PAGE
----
International teams shy away from risky science, Nature Index
International collaborations are extremely common in today’s cutting edge science discoveries. They are popular among scientists because it was claimed that international collaborations among people with different backgrounds can provide new insights and create novel science. However, new findings suggested that, surprisingly, international science projects are highly conventional and do not produce the novelty they were expected to have.
To quantify the novelty of science, Brian Uzzi from Northwestern University and his colleagues studied reference list of roughly four million papers in the Web of Science database. The analysis involved measuring the frequency of paired combinations of article references and comparing the observed frequency to those expected by chance. Unlikely co-occurrences represent a unique recombination of ideas — the nexus where existing knowledge is forged into new ideas. Using several regression techniques, researchers were also able to determine the relationship between the number of countries listed in the author line and measures of novelty, conventionality, and atypicality characterized in reference lists.
The results from this study turned out to be very disappointing. The majority of internationally collaborative science projects were highly conventional and low in novelty. Such projects were expected to fall into the sweet spot of being highly novel and with a strong conventional base, but only very few (6.93%) of them actually did. Researchers also consistently found that the more countries listed on a paper, the higher the conventionality score and the lower the novelty score.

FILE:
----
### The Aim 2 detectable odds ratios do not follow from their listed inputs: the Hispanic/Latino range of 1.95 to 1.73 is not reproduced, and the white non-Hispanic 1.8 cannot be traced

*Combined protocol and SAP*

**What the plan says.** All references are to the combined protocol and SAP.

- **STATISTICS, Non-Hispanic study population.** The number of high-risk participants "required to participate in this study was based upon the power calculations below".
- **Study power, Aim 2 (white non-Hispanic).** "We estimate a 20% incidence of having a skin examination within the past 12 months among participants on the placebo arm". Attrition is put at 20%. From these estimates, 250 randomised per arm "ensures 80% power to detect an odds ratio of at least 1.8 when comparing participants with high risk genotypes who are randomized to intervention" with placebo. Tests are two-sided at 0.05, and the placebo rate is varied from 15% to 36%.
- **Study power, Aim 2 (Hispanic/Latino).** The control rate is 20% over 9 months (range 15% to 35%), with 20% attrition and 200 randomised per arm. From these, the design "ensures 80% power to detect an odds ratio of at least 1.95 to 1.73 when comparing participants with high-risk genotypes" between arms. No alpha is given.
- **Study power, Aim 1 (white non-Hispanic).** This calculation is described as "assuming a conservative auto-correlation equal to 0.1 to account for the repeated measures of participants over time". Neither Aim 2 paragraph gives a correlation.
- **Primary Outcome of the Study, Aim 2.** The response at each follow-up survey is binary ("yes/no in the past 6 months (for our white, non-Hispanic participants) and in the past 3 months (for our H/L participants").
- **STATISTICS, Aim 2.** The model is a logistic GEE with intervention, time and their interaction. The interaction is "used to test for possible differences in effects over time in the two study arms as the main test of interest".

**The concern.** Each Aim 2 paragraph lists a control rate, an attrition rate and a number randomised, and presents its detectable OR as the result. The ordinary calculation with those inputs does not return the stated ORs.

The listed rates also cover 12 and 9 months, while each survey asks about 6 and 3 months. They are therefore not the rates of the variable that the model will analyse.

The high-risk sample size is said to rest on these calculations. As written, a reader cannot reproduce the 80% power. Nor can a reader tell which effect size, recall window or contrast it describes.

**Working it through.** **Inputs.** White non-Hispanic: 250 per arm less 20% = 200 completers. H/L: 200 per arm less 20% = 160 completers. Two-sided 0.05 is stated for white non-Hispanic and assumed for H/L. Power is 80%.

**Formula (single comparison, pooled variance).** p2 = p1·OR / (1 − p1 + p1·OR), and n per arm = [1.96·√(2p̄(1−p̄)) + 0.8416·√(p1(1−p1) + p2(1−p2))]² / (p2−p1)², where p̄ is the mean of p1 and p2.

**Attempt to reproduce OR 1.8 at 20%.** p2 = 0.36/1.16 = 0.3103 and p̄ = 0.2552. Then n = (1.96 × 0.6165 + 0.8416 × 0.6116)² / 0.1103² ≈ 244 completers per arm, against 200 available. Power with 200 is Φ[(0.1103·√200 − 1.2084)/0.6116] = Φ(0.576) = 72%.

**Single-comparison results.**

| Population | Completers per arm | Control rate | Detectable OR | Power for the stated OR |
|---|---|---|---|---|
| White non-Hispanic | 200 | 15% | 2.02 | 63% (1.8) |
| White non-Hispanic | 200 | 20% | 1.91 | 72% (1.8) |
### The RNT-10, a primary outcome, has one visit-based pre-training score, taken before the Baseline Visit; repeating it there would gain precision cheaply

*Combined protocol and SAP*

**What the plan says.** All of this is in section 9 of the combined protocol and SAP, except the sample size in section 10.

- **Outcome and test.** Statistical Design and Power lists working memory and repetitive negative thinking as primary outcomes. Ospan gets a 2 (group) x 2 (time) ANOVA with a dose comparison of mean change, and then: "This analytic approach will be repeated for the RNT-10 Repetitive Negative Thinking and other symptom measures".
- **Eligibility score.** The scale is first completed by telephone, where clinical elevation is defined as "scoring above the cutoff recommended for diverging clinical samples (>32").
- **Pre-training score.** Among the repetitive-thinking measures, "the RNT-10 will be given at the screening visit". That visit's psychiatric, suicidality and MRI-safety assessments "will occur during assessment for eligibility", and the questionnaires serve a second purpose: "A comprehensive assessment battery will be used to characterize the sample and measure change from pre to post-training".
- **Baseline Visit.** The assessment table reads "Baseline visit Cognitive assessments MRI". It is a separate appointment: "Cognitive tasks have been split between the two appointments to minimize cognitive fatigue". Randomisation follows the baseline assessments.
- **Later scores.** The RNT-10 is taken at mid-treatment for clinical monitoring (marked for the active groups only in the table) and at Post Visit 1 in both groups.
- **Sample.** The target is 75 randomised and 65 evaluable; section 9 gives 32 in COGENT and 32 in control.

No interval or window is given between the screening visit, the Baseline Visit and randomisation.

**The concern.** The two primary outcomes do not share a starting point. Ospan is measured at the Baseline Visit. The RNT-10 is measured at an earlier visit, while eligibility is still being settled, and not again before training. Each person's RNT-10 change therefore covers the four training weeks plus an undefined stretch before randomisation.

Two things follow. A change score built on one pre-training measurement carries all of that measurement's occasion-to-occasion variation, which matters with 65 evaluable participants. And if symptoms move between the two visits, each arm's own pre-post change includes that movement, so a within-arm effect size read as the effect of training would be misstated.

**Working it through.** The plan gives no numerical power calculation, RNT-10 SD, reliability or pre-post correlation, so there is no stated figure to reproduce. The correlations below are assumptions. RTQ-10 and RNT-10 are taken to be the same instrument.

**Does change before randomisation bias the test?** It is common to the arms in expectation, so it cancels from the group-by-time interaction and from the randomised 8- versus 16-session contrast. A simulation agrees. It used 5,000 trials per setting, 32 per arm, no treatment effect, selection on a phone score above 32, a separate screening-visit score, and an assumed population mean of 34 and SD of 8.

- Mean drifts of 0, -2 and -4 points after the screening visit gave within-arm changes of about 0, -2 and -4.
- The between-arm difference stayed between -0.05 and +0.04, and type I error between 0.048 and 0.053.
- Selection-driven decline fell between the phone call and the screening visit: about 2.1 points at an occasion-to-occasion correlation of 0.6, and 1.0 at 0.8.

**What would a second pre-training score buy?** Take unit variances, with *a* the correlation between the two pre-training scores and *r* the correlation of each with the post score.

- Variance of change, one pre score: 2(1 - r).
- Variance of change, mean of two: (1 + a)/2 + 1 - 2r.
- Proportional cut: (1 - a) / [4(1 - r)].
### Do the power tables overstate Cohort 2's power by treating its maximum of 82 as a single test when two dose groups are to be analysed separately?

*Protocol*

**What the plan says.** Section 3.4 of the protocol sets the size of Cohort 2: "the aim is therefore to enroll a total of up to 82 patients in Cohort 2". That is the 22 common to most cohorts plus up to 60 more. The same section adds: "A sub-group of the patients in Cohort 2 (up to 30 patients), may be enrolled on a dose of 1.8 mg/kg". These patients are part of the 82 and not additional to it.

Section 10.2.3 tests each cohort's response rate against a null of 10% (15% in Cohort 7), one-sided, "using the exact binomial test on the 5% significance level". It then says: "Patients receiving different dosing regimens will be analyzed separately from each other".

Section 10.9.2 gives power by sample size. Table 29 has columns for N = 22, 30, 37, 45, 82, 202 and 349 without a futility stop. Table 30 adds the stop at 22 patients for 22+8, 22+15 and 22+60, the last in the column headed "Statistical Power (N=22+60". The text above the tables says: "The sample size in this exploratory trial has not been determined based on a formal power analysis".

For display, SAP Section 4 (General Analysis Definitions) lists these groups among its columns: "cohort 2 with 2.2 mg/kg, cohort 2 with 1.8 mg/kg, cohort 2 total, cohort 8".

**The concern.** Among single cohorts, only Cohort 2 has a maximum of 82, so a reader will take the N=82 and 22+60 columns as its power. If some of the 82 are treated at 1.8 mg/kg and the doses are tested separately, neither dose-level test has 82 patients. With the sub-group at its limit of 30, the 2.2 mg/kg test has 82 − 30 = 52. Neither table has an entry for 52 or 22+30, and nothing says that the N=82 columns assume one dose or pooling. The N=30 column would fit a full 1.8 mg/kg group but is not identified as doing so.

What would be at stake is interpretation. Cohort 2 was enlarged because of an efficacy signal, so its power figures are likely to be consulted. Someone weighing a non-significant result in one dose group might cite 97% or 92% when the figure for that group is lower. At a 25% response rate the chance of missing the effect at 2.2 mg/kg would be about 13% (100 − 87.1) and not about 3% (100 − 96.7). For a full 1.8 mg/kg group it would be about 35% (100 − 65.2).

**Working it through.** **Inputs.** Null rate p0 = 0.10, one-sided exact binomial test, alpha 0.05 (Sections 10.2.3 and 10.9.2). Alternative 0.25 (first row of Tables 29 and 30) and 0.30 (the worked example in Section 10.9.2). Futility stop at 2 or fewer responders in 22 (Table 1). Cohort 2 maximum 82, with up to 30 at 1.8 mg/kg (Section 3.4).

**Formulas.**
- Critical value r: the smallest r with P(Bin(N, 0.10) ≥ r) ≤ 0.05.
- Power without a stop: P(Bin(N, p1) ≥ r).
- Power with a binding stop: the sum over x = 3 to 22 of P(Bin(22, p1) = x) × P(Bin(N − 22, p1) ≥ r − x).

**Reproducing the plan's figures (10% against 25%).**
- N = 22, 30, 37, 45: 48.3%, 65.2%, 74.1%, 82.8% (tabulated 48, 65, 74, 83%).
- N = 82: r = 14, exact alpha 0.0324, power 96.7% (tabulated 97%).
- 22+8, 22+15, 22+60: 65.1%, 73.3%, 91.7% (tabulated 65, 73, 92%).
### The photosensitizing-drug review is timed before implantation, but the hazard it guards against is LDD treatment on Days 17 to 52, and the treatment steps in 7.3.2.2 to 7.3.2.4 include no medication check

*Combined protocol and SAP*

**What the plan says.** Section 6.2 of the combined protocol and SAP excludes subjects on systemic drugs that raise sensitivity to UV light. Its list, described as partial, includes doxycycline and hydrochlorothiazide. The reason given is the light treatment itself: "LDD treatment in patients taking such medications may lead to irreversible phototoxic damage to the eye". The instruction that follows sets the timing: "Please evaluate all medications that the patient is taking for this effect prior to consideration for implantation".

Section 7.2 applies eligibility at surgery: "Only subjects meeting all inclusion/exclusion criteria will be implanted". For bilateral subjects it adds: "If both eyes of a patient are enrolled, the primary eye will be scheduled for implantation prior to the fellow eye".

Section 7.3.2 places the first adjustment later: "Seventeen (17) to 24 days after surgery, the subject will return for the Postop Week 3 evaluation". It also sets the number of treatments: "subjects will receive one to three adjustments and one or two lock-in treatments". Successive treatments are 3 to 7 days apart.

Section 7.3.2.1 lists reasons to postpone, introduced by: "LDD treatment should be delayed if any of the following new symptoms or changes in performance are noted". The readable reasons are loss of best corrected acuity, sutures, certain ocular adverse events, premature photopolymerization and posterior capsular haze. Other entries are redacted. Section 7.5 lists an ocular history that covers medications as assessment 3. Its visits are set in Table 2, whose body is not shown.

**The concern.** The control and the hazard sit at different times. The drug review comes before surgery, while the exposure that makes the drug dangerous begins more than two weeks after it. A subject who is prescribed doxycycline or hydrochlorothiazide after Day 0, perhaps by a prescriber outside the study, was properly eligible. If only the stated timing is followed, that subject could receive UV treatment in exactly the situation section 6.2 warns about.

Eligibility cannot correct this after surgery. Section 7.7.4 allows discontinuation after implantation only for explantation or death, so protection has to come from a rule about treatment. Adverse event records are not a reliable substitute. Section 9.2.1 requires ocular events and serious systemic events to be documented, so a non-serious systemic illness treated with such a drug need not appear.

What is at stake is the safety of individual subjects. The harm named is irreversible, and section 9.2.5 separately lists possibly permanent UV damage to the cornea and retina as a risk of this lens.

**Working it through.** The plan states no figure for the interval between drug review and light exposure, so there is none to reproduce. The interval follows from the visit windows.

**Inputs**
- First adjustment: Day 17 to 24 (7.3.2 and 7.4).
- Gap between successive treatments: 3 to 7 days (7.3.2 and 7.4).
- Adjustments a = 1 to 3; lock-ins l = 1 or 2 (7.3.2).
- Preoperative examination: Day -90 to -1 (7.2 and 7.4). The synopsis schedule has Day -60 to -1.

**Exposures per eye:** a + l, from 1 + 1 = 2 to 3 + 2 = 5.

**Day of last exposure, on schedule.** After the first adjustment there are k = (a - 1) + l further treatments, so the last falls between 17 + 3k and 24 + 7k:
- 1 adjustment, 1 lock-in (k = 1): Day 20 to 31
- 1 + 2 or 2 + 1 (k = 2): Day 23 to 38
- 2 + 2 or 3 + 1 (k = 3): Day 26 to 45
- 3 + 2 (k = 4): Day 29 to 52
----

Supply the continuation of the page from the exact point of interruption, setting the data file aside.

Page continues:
Many factors contributed to the lack of novelty in international collaborations. Those who work at international levels were usually highly reputed scholars. However, those with big reputations work to retain them, rather than ‘make’ them, according to Robert Merton, one of the earliest 'science of science' scholars. This tendency of the big names might lead international science to lean towards conventional rather than ‘risky’ or novel work. Some alternative causes include higher transaction costs, a reliance on information technologies, and the need to use English as a common language.
One of the ways to reverse this trend lies in better judgement of funders. Today, as more elite scientists have reached abroad, funding has followed. However, the findings here suggest there could be losses of creativity and novelty in international research collaboration. Funders might want to look more closely at the composition of the international team, to favor those projects with emerging leaders who seek to push the frontiers of knowledge, those who can form flexible teams, and those who can work across disciplines to recombine knowledge in creative ways.